The decision to have a hysterectomy was not taken lightly or made hurriedly but was, in fact, contemplated for more than a year.  Two of my children are officially in their adult years, with the youngest knocking on adulthood's door.  I can see the "Empty Nest" stage of my life on the very near horizon, and I have to say I love it!  So, the need to maintain uterine function for childbearing purposes was non-existent for me.  However, I did feel a sense of loyalty and an emotional attachment to the organ which cradled, protected and nourished my children, so I delayed having the discussion with my doctor.  While I continued this delay, my menstrual cycles continued being heavy and painful, and even increased its frequency, ranging anywhere from 18 to 28 days.  Can you imagine having multiple periods within the same month?!  I couldn't do it anymore, and I concluded that having a hysterectomy was the best course of action for me.

My gynecologist referred me to an OB/GYN surgeon within my hospital's health system, and together we reviewed my medical history, the diagnostic images of my uterus and the huge fibroid mass attached to its base, and developed the "game plan" he'd follow to remove both.  In the event I had any second thoughts, my menstrual cycle convinced me to proceed with the plan.  It arrived on Christmas Day, and not since I was nine years old has a period been so painful that I actually cried.  The poetry that it was my first and last periods causing this reaction was not lost on me.

My hysterectomy was performed robotically through small abdominal incisions, and while the procedure itself proved to be more challenging than initially thought, everything went well and I am on the road to recovery.  In fact, today was my 2-week post-operative check-up and with the exception of sex, I have no restrictions on my activities provided I'm feeling comfortable.  I still have some discomfort for which I'm only taking Motrin, and I still tire pretty quickly, but I am feeling better now than I felt post-childbirth.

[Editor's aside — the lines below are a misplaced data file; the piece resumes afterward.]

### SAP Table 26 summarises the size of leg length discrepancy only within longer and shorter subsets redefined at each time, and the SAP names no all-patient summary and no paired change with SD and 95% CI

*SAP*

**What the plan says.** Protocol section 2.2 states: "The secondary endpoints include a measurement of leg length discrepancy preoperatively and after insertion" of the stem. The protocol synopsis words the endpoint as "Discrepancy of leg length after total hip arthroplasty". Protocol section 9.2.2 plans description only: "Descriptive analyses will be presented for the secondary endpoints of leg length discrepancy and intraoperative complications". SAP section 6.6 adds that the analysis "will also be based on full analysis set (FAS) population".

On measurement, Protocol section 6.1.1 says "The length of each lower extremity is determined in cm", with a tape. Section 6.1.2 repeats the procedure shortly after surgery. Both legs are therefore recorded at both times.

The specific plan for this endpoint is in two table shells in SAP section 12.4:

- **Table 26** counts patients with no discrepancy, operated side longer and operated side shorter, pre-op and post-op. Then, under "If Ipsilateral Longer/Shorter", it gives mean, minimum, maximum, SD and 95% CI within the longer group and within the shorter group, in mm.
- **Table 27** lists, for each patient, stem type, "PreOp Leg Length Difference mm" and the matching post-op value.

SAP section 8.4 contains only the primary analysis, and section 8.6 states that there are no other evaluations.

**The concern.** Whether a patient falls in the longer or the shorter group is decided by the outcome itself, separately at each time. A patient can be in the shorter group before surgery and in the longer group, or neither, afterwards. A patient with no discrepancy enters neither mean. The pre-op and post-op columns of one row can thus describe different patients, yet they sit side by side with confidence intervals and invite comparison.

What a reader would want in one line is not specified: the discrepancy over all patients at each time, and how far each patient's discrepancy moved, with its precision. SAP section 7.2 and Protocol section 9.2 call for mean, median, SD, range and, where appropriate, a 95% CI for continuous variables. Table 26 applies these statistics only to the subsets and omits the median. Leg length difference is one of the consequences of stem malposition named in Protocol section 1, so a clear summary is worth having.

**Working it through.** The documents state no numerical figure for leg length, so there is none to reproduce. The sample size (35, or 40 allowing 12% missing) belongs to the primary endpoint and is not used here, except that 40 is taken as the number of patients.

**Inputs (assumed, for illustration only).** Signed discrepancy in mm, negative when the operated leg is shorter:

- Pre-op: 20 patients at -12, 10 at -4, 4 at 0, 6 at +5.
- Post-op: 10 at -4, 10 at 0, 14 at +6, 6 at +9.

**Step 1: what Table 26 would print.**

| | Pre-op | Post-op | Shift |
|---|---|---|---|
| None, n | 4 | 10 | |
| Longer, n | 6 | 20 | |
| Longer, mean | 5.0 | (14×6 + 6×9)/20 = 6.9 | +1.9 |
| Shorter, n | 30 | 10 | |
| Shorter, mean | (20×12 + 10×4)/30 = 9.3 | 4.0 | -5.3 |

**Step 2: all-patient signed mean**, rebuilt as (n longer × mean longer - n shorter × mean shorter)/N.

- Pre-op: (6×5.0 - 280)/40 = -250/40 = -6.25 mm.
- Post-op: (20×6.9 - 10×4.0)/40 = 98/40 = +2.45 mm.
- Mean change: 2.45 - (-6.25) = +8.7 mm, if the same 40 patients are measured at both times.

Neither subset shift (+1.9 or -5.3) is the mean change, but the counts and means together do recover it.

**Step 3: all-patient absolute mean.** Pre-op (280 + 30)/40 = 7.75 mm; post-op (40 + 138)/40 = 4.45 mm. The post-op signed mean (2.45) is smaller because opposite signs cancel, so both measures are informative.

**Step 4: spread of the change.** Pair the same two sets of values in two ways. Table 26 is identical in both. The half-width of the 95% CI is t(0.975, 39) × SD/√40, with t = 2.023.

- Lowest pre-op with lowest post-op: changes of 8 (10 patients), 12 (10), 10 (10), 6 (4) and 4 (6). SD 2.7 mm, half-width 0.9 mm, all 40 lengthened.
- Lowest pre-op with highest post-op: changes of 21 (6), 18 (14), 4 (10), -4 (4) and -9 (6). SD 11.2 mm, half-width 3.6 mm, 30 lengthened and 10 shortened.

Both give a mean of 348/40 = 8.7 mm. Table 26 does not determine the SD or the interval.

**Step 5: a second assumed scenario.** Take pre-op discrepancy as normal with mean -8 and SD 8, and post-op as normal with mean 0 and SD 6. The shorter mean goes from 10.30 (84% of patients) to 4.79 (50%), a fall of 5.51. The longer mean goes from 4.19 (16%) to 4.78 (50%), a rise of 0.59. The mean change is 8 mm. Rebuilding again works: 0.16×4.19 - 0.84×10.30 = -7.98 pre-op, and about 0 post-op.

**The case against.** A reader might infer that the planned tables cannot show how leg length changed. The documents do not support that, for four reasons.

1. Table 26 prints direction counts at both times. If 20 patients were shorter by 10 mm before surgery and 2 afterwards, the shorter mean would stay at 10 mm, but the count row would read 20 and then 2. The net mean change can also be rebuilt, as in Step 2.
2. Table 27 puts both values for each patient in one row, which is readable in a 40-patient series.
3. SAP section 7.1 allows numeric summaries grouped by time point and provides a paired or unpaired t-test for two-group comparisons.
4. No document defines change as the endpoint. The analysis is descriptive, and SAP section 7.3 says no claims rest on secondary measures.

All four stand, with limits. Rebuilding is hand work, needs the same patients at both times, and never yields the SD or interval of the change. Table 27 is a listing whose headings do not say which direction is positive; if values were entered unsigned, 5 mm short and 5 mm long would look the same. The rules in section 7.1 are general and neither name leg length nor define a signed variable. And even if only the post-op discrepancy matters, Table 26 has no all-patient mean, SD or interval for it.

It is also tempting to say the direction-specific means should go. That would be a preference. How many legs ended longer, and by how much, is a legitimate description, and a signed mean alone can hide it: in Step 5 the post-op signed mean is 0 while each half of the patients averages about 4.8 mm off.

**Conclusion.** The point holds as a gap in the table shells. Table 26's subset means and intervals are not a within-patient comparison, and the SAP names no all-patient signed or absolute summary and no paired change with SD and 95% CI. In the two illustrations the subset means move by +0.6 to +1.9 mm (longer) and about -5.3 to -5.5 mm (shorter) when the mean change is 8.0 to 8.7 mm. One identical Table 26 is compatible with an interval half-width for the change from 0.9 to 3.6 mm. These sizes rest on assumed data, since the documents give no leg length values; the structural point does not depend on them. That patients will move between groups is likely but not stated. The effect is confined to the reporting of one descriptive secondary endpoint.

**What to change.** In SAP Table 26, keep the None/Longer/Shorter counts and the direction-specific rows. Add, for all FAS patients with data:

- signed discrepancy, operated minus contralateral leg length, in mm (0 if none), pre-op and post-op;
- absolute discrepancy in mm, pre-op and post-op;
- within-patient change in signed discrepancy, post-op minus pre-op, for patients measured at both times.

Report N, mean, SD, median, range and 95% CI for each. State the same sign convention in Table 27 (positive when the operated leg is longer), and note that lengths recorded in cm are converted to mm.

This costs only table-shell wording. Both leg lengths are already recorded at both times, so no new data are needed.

I'm looking forward to resuming all my activities and getting back into shape.  I've lost 10 pounds in the past 11 days, about 2.5 of which was my uterus and fibroid mass.  I learned this type of weight loss is typical following surgery because the body uses approximately 1000 calories per day for healing, so I will have to hit the gym to continue the weight loss momentum and build up my stamina.  But, what I am really looking forward to is life without watching the calendar, counting days and making sure I have sufficient supplies of tampons and maxi pads stashed at home and work for "just in case".  No more pain!  No more heavy bleeding!  Just life!

Be blessed!


P.S.  Some facts about hysterectomy...

  • The United States has the highest rate of hysterectomy in the industrialized world.
  •  According to the Centers for Disease Control and Prevention (CDC), hysterectomy is the second most frequently performed surgical procedure (after cesarean section) for U.S. women. 
  • Approximately 600,000 hysterectomies are performed annually in the United States.
  •  Approximately 20 million American women have had a hysterectomy.